Catalog Marketer Agrees to Settle FTC Charges
That It Allegedly Made Deceptive Claims
FTC News Release
May 11, 1994
Lifestyle Fascination, Inc., and two of its officers have agreed to settle Federal Trade Commission charges that they made false and unsubstantiated claims for five products marketed through their "Lifestyle Fascination" catalog. Under the settlement, Lifestyle Fascination, Inc., its president, and its general manager would be prohibited from making the alleged false claims, and would be required to rely upon competent and reliable evidence to substantiate any performance, safety or efficacy claims they make in connection with any consumer electric or electronic product they sell in the future.
The FTC complaint detailing the charges in the case names Lifestyle Fascination, based in Jackson, NJ; president Eli Zabare; and general manager Simon Pantierer. According to the complaint, the respondents made the following allegedly deceptive representations in their catalog:
- "Fuelon" a fuel additive, improves gas mileage by 15 to 40 percent and ensures cars will pass government emissions inspections (according to the complaint, these claims are false);
- the "Vitalizer," an automobile retrofit device, has been proven to increase gas mileage by up to 23 percent and to reduce exhaust emissions by up to 90 percent (according to the complaint, these claims are false);
- scientific studies prove that the "Brain Tuner," an electro-stimulation device, increases one's IQ by 20 to 30 points, reduces depression and cravings for drugs and alcohol, boosts energy and concentration, controls pain, and improves memory, among other things (according to the complaint, none of these statements were true);
- the "Rhythm" electronic acupuncture device relieves muscle, digestive and nervous ailments, tones muscles, promotes weight loss by reducing cravings for sugar and other high-calorie foods, and relieves aches, pain, fatigue and insomnia (according to the complaint, the respondents lacked substantiation for these claims); and
- the "Aerobic Eye Exercise Glasses," eyeglasses with multiple pinholes in the lenses, are an adequate substitute for prescription glasses or contacts, and improve vision long-term (according to the complaint, neither claim was true). Ads for this product also included an allegedly deceptive consumer testimonial, purportedly representative of the typical experience of consumers who use the glasses.
The proposed consent agreement to settle these charges would prohibit the respondents from making the specifically challenged false claims for the relevant products, or for products that are substantially similar to them, in the future. Further, the proposed order would require the respondents to possess competent and reliable evidence supporting any future claims they make about the performance, safety, attributes, benefits or efficacy of the electric or electronic products they market (televisions, VCRs, compact disc players, vacuums and certain other items are exempted from this provision of the order). Health-related claims made by the respondents for any product they market in the future also would have to be backed up by scientific substantiation under the settlement. The respondents would also have to possess competent and reliable scientific evidence to substantiate claims about gas-savings for any fuel-economy product. In addition, where the results of tests are used with representations of fuel economy improvement expressed in miles per gallon or representations of fuel economy are expressed as a monetary savings, the respondents must disclose this disclaimer: "REMINDER: Your actual saving may vary. It depends on the kind of driving you do, how you drive, and the condition of your car."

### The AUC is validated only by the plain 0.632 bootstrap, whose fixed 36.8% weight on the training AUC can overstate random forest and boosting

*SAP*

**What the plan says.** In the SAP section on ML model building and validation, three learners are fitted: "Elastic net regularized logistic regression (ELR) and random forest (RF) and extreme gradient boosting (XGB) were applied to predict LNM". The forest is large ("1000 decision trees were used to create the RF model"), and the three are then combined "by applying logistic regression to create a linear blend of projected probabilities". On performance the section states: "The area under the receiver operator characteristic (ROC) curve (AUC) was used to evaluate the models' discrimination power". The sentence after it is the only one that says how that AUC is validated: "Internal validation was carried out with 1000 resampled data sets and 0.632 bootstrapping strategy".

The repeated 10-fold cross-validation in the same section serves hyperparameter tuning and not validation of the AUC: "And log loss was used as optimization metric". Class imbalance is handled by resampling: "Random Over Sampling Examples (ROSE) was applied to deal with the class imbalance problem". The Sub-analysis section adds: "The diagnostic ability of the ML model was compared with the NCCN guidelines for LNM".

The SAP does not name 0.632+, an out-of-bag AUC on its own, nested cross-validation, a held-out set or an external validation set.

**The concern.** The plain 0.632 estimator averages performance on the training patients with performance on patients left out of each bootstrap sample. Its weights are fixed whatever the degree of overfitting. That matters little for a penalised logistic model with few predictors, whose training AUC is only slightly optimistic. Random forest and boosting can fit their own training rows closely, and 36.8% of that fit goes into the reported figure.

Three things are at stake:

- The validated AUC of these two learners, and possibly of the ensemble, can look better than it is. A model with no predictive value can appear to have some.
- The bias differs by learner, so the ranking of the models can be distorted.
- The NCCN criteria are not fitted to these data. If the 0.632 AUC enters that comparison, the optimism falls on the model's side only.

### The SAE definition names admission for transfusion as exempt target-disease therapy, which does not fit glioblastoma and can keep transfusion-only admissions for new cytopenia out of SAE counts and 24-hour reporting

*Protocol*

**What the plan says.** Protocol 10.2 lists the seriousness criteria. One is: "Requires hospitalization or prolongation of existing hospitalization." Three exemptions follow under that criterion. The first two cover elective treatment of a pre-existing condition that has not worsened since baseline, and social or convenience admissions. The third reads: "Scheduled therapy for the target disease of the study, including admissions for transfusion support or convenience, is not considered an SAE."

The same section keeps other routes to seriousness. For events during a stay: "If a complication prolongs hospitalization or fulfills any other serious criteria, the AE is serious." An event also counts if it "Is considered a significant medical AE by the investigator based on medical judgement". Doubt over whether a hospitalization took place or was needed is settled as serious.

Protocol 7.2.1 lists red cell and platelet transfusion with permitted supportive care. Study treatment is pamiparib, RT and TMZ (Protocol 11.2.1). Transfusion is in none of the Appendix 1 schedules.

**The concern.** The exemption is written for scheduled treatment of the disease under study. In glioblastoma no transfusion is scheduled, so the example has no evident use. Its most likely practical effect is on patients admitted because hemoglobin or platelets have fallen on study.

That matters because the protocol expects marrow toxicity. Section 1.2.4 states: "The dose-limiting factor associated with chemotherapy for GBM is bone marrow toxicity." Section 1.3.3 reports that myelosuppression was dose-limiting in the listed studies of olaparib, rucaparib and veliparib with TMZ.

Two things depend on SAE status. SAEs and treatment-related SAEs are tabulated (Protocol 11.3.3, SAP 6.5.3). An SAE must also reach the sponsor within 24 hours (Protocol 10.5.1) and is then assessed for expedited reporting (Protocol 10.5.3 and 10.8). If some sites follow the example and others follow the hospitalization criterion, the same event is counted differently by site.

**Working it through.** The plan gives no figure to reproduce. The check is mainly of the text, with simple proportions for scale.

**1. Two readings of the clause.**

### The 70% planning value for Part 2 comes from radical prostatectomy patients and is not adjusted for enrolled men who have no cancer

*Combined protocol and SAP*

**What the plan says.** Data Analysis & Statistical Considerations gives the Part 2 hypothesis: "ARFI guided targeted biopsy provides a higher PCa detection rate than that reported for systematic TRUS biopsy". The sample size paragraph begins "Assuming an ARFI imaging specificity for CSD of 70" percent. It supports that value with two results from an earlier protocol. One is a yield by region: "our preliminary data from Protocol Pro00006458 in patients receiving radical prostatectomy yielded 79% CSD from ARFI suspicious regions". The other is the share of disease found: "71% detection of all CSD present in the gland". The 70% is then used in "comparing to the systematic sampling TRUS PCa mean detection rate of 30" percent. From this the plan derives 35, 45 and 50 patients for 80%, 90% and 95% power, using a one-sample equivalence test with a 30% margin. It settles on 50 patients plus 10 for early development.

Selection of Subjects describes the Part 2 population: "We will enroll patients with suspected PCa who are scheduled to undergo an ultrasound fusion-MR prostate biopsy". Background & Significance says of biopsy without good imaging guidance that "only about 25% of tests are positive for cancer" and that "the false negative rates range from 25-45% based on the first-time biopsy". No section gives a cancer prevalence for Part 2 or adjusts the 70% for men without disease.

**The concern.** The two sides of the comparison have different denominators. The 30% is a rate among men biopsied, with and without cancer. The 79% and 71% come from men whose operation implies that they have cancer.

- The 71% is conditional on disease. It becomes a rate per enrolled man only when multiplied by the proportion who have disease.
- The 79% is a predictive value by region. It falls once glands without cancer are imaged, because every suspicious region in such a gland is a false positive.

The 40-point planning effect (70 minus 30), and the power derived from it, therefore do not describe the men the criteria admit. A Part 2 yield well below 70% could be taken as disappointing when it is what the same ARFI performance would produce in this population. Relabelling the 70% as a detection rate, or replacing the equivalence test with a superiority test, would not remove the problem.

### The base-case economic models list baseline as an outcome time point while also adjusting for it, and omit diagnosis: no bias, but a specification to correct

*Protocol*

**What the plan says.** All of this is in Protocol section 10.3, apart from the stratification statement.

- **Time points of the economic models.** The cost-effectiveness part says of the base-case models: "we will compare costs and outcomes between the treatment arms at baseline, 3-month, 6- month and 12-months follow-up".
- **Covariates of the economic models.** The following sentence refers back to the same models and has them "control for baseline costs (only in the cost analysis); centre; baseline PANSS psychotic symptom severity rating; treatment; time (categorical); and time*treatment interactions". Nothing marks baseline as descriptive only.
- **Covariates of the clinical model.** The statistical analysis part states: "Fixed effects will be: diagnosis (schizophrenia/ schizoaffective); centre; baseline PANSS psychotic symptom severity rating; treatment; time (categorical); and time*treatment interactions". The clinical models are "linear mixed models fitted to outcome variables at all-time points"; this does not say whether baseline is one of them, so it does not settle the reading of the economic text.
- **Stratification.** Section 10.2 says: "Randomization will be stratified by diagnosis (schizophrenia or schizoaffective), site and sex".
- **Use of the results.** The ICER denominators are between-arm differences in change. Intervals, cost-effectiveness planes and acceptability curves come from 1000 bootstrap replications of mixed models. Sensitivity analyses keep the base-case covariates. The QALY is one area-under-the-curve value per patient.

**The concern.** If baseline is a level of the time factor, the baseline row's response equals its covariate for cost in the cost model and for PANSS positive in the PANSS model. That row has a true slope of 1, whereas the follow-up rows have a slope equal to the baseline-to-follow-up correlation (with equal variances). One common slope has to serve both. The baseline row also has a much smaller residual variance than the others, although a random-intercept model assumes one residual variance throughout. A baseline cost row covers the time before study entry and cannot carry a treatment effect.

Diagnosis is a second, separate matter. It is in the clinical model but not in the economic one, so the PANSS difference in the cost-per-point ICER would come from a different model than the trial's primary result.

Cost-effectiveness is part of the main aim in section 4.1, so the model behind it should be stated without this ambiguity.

The proposed order also would prohibit the respondents, in future advertising for health-related products, from misrepresenting that any endorsement or testimonial represents the typical or ordinary experiences of users. In addition, the respondents would be prohibited from misrepresenting the existence or results of any test or study.
Finally, the proposed order contains various reporting requirements designed to assist the FTC in monitoring the respondents' compliance.
The Commission vote to announce the proposed consent agreement for public comment was 5-0.
- FTC File No. 912-3123. FTC Docket No. C-3513.
This page was posted on August 27, 2006.